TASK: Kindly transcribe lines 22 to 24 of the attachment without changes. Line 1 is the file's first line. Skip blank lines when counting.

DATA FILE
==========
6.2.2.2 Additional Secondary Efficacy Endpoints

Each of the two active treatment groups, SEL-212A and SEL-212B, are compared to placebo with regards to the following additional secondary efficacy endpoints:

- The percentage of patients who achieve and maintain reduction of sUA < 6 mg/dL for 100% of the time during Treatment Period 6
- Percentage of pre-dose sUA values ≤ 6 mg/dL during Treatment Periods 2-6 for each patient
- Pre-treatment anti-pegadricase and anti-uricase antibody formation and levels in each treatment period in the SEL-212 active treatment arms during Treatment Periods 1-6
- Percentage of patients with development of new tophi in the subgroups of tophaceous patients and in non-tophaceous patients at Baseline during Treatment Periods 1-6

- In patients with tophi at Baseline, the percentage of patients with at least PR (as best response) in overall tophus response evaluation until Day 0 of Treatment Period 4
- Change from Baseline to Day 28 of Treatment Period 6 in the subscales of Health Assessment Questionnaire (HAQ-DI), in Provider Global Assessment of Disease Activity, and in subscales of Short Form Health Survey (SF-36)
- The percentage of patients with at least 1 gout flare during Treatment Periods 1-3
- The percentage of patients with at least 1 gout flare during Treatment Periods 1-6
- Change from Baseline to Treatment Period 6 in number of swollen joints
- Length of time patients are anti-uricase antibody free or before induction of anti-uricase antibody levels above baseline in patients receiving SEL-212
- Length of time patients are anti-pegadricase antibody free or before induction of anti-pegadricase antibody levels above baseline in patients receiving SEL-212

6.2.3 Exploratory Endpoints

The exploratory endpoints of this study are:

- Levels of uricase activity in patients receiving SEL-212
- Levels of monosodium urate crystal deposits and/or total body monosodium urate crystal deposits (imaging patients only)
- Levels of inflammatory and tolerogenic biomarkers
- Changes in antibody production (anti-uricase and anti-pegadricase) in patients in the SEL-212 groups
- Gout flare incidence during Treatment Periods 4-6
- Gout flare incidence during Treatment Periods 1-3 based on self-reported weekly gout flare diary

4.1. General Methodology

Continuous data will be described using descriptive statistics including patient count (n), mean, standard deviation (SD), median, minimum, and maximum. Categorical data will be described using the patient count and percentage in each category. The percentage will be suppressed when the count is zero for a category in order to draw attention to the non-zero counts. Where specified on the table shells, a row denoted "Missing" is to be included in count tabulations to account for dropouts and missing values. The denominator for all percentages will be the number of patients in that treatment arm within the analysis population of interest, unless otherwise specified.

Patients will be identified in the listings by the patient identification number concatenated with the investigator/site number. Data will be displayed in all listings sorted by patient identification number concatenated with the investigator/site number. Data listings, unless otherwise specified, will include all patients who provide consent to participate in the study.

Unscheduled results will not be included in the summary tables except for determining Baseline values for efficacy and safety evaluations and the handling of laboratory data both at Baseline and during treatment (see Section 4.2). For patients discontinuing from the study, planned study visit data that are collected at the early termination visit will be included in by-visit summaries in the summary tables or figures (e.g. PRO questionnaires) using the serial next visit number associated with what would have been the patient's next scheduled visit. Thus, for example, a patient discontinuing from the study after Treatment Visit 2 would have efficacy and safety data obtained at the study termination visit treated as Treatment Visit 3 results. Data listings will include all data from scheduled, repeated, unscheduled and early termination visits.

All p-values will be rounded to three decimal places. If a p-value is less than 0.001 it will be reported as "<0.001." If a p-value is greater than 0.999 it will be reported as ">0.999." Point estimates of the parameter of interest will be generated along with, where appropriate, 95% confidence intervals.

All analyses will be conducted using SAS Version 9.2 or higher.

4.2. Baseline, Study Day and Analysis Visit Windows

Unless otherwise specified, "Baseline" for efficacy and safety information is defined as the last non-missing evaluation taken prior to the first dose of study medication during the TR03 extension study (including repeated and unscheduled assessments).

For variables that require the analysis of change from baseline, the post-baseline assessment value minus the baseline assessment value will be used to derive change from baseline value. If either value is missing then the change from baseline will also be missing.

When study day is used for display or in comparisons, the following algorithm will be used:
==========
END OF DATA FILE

4.1. General Methodology

Continuous data will be described using descriptive statistics including patient count (n), mean, standard deviation (SD), median, minimum, and maximum. Categorical data will be described using the patient count and percentage in each category. The percentage will be suppressed when the count is zero for a category in order to draw attention to the non-zero counts. Where specified on the table shells, a row denoted "Missing" is to be included in count tabulations to account for dropouts and missing values. The denominator for all percentages will be the number of patients in that treatment arm within the analysis population of interest, unless otherwise specified.

Patients will be identified in the listings by the patient identification number concatenated with the investigator/site number. Data will be displayed in all listings sorted by patient identification number concatenated with the investigator/site number. Data listings, unless otherwise specified, will include all patients who provide consent to participate in the study.